On November 17, 2016, a federal court entered a consent order that will settle the civil case the Commodity Futures Trading Commission (“CFTC”) brought against Navinder Singh Sarao and his company, Nav Sarao Futures Limited PLC, for engaging in a “spoofing” scheme and manipulating the price of the Chicago Mercantile Exchange’s E-mini S&P 500 futures near month contract (“E-mini S&P”). On November 9, 2016, in a related criminal action, Sarao pled guilty to charges brought by the Department of Justice arising from the same conduct. Sarao’s conduct, infamously, contributed to the “flash crash” of May 6, 2010, in which various stock market indexes plunged and then rebounded suddenly.
In the consent order and plea agreement, Sarao admits to a massive multi-year spoofing scheme involving the E-mini S&P. Spoofing is defined by the Commodity Exchange Act (“CEA”) as “bidding or offering with the intent to cancel the bid or offer before execution.” Spoofers can profit by entering buy or sell orders that they intend to cancel, thereby creating the false appearance of market depth in a contract and artificially moving the price of that contract, and then entering into genuine trades that take advantage of the artificial price movement. Spoofing is explicitly prohibited by the CEA, and spoofing will also typically violate the CFTC’s rules prohibiting market manipulation.
Sarao’s spoofing scheme involved the use of various automated and manual methods to place large buy and sell orders for the E-mini S&P in ways designed to ensure the orders would not get executed before they were canceled. For example, Sarao used an automated program called the “Dynamic Layering Program” to place several large sell orders for the E-mini S&P at just a few price points higher than the then-prevailing market price. Placing these orders falsely signaled to the market a large supply of the E-mini S&P, driving the price downwards. As the price fell, the Dynamic Layering Program modified the spoofing orders in unison so that their offering price continued to remain at just a few price points above the new market price. Sarao typically ran this program for several minutes, and then canceled the orders created by the Dynamic Layering Program. Sarao would then execute genuine trades at the artificially low price. According to the consent order, it was the Dynamic Layering Program that helped spark the flash crash; on May 6, 2010, Sarao left the program running for more than 2 hours, precipitating a massive price drop in the E-mini S&P that rippled across the markets and contributed to the sudden large drop in various stock market indexes.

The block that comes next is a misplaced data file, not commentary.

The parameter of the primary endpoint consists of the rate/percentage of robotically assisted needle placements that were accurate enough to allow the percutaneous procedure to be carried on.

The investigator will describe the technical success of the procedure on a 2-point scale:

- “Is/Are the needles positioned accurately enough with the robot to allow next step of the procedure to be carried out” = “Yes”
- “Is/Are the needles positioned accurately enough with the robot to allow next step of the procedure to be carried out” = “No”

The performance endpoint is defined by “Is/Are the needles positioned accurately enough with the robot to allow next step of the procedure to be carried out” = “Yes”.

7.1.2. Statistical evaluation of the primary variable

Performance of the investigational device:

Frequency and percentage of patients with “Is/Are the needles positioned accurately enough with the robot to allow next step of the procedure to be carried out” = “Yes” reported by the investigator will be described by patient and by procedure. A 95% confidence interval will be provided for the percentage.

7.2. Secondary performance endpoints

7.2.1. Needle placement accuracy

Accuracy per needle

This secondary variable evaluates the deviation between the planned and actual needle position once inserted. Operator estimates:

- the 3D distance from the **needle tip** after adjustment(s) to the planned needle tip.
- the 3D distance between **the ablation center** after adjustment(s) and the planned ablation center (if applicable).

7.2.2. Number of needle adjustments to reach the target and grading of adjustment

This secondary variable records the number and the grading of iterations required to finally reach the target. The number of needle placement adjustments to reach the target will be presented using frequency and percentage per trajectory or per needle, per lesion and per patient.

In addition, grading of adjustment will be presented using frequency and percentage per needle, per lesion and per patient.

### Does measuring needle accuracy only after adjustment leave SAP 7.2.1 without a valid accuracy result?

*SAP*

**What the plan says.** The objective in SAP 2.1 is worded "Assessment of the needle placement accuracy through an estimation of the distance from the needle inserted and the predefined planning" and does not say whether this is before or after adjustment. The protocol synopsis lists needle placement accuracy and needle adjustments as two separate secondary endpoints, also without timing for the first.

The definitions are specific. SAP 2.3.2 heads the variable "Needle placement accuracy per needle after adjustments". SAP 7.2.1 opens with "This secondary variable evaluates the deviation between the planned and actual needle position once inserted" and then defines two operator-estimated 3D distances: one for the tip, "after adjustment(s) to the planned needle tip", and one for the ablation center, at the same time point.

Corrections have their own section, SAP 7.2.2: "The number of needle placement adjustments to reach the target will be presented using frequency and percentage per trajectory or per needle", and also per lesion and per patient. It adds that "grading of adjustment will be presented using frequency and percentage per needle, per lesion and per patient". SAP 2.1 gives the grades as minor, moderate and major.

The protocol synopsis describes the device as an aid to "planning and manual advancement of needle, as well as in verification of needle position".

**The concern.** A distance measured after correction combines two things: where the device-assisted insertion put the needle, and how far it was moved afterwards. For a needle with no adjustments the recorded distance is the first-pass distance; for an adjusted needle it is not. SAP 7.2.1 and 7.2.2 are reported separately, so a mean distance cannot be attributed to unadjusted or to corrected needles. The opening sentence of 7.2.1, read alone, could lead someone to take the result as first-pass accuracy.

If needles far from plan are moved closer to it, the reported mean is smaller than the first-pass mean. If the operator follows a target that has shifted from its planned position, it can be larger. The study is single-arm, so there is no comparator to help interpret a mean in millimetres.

In the consent order, which covers 5 years of conduct, Sarao admits to spoofing, use of a manipulative device, attempted price manipulation and, on certain days, completed price manipulation. The order requires that Sarao disgorge the approximately $12 million profit he accumulated as a result of the scheme, and imposes a civil money penalty of more than $25 million and permanent trading and registration bans. The related criminal charges to which Sarao pled guilty carry a potential sentence of up to 30 years, although, based on recent criminal sentences imposed by courts for financial crimes, it seems likely that Sarao’s actual sentence will be much shorter.
As we noted in our 2016 Derivatives Enforcement Outlook, since bringing its first spoofing enforcement action in 2013, the CFTC has been very active in this area. As we also noted, the government’s victory in its first-ever spoofing criminal case against trader Michael Coscia, which resulted in a three-year prison sentence, would embolden the government in bringing criminal charges against alleged spoofers, a development that significantly raises the stakes for derivatives traders.